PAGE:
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Mt. Pulaski , Illinois
July 6, 1961     Times
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July 6, 1961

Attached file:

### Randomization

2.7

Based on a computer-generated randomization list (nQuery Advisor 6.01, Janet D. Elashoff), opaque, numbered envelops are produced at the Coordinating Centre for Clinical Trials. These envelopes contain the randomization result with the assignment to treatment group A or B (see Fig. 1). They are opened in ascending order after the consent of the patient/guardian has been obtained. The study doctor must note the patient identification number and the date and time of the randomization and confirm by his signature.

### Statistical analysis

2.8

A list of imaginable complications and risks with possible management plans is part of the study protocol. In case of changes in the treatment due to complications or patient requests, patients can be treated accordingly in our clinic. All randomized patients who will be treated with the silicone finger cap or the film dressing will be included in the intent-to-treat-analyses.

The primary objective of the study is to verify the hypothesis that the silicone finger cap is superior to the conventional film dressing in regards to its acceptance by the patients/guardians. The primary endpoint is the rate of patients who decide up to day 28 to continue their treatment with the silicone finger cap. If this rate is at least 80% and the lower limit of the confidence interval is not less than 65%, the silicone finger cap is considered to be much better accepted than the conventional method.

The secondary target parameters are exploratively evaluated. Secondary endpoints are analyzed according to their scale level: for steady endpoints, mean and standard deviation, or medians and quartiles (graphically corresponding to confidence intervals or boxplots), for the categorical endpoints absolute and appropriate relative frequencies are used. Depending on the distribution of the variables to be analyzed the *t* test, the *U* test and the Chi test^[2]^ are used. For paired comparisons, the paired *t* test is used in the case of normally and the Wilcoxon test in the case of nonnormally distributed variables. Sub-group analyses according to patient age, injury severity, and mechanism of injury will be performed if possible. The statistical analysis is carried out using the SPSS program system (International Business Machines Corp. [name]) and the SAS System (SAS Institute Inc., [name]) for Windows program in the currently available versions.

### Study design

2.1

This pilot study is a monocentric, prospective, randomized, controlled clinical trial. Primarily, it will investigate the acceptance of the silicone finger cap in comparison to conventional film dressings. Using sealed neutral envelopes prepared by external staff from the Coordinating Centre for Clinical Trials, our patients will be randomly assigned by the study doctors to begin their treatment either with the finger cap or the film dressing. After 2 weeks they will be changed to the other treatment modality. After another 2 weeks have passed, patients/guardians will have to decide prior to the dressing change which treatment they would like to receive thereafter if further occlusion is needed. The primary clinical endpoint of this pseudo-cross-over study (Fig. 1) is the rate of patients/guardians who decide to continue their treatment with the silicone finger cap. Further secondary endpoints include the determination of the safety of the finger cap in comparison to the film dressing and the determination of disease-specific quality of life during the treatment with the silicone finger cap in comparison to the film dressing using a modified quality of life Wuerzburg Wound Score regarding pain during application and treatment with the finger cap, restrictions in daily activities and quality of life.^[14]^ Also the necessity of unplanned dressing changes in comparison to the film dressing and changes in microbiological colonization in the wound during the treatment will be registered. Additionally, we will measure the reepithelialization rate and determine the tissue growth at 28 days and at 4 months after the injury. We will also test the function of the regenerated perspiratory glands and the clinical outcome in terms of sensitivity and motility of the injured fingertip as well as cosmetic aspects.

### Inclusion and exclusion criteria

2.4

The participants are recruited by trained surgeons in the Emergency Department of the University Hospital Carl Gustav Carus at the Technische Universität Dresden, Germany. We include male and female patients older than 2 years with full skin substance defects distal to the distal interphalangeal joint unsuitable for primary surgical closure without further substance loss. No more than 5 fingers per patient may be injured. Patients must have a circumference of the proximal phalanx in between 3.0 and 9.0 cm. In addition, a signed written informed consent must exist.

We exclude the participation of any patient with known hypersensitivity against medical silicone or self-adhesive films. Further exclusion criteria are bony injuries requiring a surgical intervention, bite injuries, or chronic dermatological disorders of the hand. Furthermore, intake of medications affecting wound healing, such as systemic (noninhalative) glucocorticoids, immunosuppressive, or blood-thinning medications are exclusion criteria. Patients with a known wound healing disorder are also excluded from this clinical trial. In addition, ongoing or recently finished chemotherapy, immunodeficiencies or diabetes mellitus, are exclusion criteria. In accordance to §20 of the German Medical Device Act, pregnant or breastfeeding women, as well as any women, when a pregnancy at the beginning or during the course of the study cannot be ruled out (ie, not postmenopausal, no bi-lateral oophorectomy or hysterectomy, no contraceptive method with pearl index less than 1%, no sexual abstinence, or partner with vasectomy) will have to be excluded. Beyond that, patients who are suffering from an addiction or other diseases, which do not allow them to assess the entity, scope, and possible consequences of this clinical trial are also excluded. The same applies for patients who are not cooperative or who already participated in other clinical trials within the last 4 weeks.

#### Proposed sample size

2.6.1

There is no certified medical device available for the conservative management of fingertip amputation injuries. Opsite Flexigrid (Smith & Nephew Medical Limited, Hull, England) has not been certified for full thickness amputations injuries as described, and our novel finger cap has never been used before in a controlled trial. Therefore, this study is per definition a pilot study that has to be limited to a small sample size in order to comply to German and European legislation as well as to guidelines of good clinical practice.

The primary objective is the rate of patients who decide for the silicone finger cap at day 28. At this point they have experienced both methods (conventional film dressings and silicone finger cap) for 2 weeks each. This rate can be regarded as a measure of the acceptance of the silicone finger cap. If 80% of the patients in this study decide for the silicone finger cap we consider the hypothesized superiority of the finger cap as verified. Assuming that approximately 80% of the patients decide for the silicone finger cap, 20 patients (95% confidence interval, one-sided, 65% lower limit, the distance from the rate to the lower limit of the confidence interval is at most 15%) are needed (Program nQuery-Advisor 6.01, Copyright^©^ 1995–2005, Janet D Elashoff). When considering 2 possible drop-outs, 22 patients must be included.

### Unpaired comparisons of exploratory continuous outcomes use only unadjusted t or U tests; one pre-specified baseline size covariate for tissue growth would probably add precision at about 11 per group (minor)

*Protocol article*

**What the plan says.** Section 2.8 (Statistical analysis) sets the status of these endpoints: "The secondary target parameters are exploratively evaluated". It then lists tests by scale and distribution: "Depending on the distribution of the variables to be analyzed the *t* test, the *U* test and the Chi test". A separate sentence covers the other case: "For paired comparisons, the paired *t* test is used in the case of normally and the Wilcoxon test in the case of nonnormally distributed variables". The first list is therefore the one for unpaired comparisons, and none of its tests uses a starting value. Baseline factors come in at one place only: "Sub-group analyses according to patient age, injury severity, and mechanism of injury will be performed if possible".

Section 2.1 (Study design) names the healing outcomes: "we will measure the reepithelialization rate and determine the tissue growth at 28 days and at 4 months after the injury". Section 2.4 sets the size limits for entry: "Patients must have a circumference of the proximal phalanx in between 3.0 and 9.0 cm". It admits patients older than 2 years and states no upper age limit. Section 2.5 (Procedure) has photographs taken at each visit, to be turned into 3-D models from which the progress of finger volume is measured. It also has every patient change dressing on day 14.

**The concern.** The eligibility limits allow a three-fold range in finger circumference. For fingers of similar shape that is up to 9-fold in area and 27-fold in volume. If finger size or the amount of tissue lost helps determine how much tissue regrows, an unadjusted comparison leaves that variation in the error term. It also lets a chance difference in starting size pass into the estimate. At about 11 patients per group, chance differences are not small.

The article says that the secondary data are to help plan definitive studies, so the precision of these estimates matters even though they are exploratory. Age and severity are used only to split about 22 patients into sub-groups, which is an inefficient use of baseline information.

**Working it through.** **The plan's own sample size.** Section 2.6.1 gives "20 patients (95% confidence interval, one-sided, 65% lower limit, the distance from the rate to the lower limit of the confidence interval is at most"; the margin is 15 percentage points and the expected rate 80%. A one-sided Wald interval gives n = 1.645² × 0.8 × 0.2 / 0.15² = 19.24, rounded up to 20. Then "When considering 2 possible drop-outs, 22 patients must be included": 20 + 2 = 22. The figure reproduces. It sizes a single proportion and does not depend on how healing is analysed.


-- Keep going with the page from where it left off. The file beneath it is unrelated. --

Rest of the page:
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Mount Pulm] Ill, THURSDAY, JULY 6, 1961 PULASEI TIMES.NEWS : Mount Pulaski, HIinois and entered as second matter in the post office at Pulaski, Illinois, Nov. 17, under the Act of Congress March 9, 1879. HARRY J. WIBLE Editor and Publisher erms of Subscriptions: Months ............................ 75c Months .................................. $1.50 Year ................................ ...$3.00 Published Every Thursday JULY 1961 S M* T W T F S  e  m t 1 2345678 9 10 11 12 13 14 15 17 18 19 20 21 22 23 24 25 26 27 28 29 30 31 ..... NEWS Mrs. Charles Willman and dau- Charlotte, Sharon and and Kathy Dailey, of St. Mo., visited two weeks her parents, Mr. and Mrs. Finke and Mr. and Mrs. Opperman and David. Mr, and Mrs. Frederick Zirnmer- and children, Gary and left Sunday, for a vacation Vermillion Bay, Canada, a few days at Macki- enmute. Darrell Knauer received word week that he.had won a Stereo-Recordplayer in a Kellogg contest. : Mr. and Mrs. Harold Hargrave, resident, now of Palm Calif., went to Alameda, June 23 to spend the sum- :with their daughter and has- Mr. and Mrs. Don Beall at St. They will return Springs in late August .Mrs. Hargrave will take up as a cashier in Louise&apos;s ][or the season starting on Lakin of Ann Arbor, Mich. last week with her aunt uncle, Mr. and Mrs. William and cousin, Jane. She left for her home Monday. :David Drake was elected to the of Justice of the Peace dur- his stay at Boys' State at the Building at the Illinois Fair Grounds, Springfield. sponsored by the local Legion Post. Ridgeway of Broadwell, of Mrs. Tommie Havener, and Mrs. Dale Boyd, suffered i ! heart attack at his home last ! Juno 29th. Langston, former pa Mount Pulaski Christian 5 years ago, was in the last Thursday, visiting with and Mrs. Charles Kemmer. He Professor at Colegio Bidlico, in Pass, Texas, where he aehes Spanish, the Bible, and in a school of foreign languages. This summer he is making a tour, as a missionary at different camps in the Fomh of July holiday time at the home of Mr. and George A. Volle, on South St., were, Dr. and Mrs. H. M, Chase of Urbana, and Rev. Mrs. William Schram and of Pelham, N. Y. and Mrs. Anthony Schlatt visited west of the from Saturday to July 4th Mr. and Mrs. Wil- Tendick. and Mrs. Edward Logan, were recent visitors at home of Mr. and Mrs. Melvin and Mrs. John Romanotto H. H. MADDOX i OSTEOPATHIC PHYSICIAN Office Hours: xn. to 12 M. - 2 to 5 p.m. (By Appointment) and Realdence Phone SW 2-5213 ]Box 87, Mount Pulaski, JilL S01 S. WASHINGTON ST, THE CHICAGO MOTOR CLUB CAUTIONS: SIINGTIME MEANS A CHANGE IN CHILDREN'S PLAY HABITS AND MOTORISTS' DRIVING HABITS. MOTORISTS $HOOLD 1 PREPARED FOR THE UNEAPECD:D ACTIONS OF CHILDREN WHO HAVE EN INDOORS ALL WINTER. ALWAYS BE ALERT AND CAREFUL WHERE CHILDREN ARE C-CWCERNED/ " 'PARENTS: REMIND YOUR CHILDREN J 3FTEN OF THE SAFETY RULES THEY MAY HAVE I FORGOTTEN OVER THE WINTER. "TEACH THEM TO ! ALWAY5 PLAY AWAY FROM TRAFFIC <..l and son Tommie, visited last week in Kigsville, Mo. with her parents. Mrs. Hatless McKinley, Chest- nut, was among 350 women who attended the 13th annual School of Missions, last week, at Illinois Wesleyan University, Blooming- ton. Mrs. Fred Connell, who with her husband has been staying with Mr. and Mrs. William F. Stoll, two miles east of the city, was called to Colterville by the illness of her daughter. Her husband re- mained at the Stoll home, but will leave later. Mrs. Earl Beebe of San Mar- ino, Calif., who had been visit- ' man Dammermannd family, for l a cook-out. Mr. and Mrs. Floyd [Schaffenacker were alsot present. [ Seventeen members of the Sil- ]Tennial Belle Kitchen Band and nine members of the American Legion Auxiliary, toured Logan county on Saturday, playing con- certs and placing placards in store windows in the various cities. They went in the Clark Curry bus. Mr. and Mrs. Robert Williams and children returned the first of the week from a two weeks va- cation trip to California, where they visited her parents and her brother; at Fullerton, Calif. ADERMAN FAMILY inK in the city several weeks with her mother, Mrs. Sarah Lachen- REUNION AT GERARD myer and sister ' Miss Florence ............... __ ..... ] .Lvzr. aria urs. Lea uerman L- L,acnenmyer, recevea wora un- tended th ....... da th ..... i uerman reunion on y at ner nuseana was ser-is ........... unday, July 2, at te home of musw in. ne was token to SL I Mr. and Mrs. Don Hart on Sunset Louis, Mo. early Monday morning Lake, near Girard, Ill. The oc- by Mr. and Mrs. Harry Lucas casion was the 25th wedding where she boarded a jet plane for anniversary of Mr. and Mrs. Cecil home. Mrs. Beebe is the former Bridges of Phoenix, Ariz., who Doris Lachenmyer of this city. Dr. and Mrs. Richard Ey and son Steven, of Chicago, returned home Wednesday following a vis- it of several days with his grand- parents, Mr. and Mrs. Gene Clear, and Mrs. Charles A. Ey and oth- er relatives. Mr. and Mrs. Wade Schott and children, JoAnn and Skip, left Saturday morning on a 10-day vacation trip to Caruthersville, Mo., to visit her mother, Mrs. Max Dickson and other relatives, and to do some sightseeing along the way. Linda and Karen Tendick, dau- ghters of Mr. and Mrs. John Ed Tendick, R.R. Mount Pulaski, are on a 10-day vacation trip with their grandparents, Mr. and Mrs. Louis Glick of Pekin. They expect to go to Kentucky, North and South Carolina and Washington, D.C. Mr. and Mrs. Ben Lange of Ft. Lauderdale, Fla., visited the past ten days with Mrs. Henry Dam- merman of this city.. On Tuesday evening they were all in Lincsln at the home of Mr. and Mrs. Her- are on vacation in Illinois. The guests of honor received many nice gifts. A basket dinner was served to the 65 rrelatives present. Present besides those mention- ed above, were: Mr. and Mrs. Leonard Yocum, Mr. and Mr Harley Yocum and children of Detroit, Mieh; Dale Yocum, Los Angeles, Calif; Mr. and Mrs. Ro- bert Brooks and two Sons, Mil- waukee, Miss; Mr. and Mrs. Ken- neth Kennedy and children of Marshall, Mich; Carl Aderman, I)agget, Mich; Mr. and Mrs. Wilbert Dejong and son son, Chicago; Mr. and Mrs. Henry I)ejong, Springfield, Ohio; Mr. and Mrs. Don Aderman and children, Lincoln, Ill.; Mr. and Mrs. Harmon Bucholg and child- ren, of New Holland; Mr. and Mrs. George Smith, Mr. and Mrs. Ro- bert Bringle and children, Mr. and Mrs. John Zelle, Betty A. Behrends, Mr. and Mrs. Alex Cavanail, Mr. and Mrs. Gene Hemman, Spring- field; Mr. and Mrs. Wilbert Addr- man, Mr. and Mrs. Harry Durheim and children of Altamont. GEORGE G. GUPTON DIED IN OKLAHOMA George Gideon Gupton of Tulsa, Okla., died Saturday, July 1, 1961, in a hospital where he was a patient for a short time. Mr. Gup- ton was born Oct. 5, 1880, on a farm. in Lancaster Township, Wabash Co., near West Salem, a son of Isaac and Rosa Wilmann Gupton. In Lincoln, Ill. in 1902 he married Jennie Anderson. They lived in Logan county and in Springfield until 1928, when they moved to Tulsa. He was a retired interior decorator and painter. He was a member of the Methodist Church. Mr. Gupton is survived by one daughter, Harriett, of Tulsa; one granddaughter of Springeld, and the following sisters and brothers, Laura Stone, Rosa Newtson, Mid- dletown; Irene Humphrey, Rich- mond, Calif; Mildred Lindemuth, Wichita, Kans; Marie Corbin of Mason City; Charles Gupton of Lincoln; Thomas A. Gupton, Sr., Mount Pulaski, and a number of nieces and nephews. Graveside services were held at the Elkhart cemetery July 4th at 3 p.m. FANTASY OF FOODS 'OFFERED AT MEAT COOIEY PROGRAM Providing homemakers f the area with a gold mine of cook- ing know-how will be the "Fan- tasy of Foods" meat cookery pro- gram, scheduled to be held at the Chester-East Lincoln School on Friday, July 14. There will be two sessions---one in the morn- inK at 9:30 a.m. and one in the evening at 8:00 o'clock. The en- tertaining lecture-demonstration will be conducted by Miss Char- maine Robinson, field home eco- nomist with the National Live Stock and Meat Board, Chicago. Practical lessons on food pre- paration and menu planning will be given as the home economist proves that picture book cooking is well within the grasp of the average homemaker. She will demonstrate all the basic cookery methods, pointing out which ones are best for the tender and less- tender cuts of meat. Meat selec- tion, storing, freezing and serving will also be high lighted. Homemakers attending the pro- gram will find that the kitchen magic they watch on the stage is the kind'of magic they can prac- tice in their own homes ..... be- cause Miss Robinson presents step- by-step instruction and easy-to- understand information about each recipe she prepares. Among those recipes that will be strated are Standing Liver Fantastic and Broil Each dish will in be attractively garnished. Nationally recognized authority on foods, Miss is well qualified thru and training to bring ence first - hand meat. She has a college in home economics and graduation has worked in t field. Her practical, answers to the come spontaneously audience adds to the even success of the program. AI1 homemakers, 4-H anyone else interested in inK, are most welcome. may be purchased reau members, the County Bureau Finance the County Home Bureau Door prizes will be given at each drawing. This cooking school is sponsored by the Logan Home Bureau. HOSPITAL Miss Etta Upp, a ent several days in al, Lincoln, was Thursday to the DeaconeSS ink Home, near the Irvin Rowland was Decatur Monday morning, wife, and entered the pital for an emergency for appendicitis. Mrs. Chester McAfee, U. S. 54, between Mount and Lake Fork, was the Schahl ambulance, ALM hospital, Lincoln. Recent prices for choice stood mostly at $24 a pounds. That's down and $50.5 from prices paid $ and two years earlier. The average American currently spends only 20 of its income after taxes This proportion is the history. D I PHONE 2.541! The One Place On Earth That Belongs Only To youl A safe deposit box Patrol Equipment in ourvaultgivesSe-curity and privacy to documents which IS NOW AVAILABLE FOR SOIL CONSERVATION WATERWAYS . TERRACING - ETC. We Also Do -- Tiling. Bulldozing, Open Ditch Work, Clearing Farm Ponds and Concrete Structure. FRED HOLMES Phone SW 2-5617 Mount Pulaski, IlL would be difficult, if not impossible, to re- place. The cost is low ...only pennies a month. Get one! We Pay 3% on Savings Accou# FIRST NATIONAL BANK Mount Pu]askL lUinois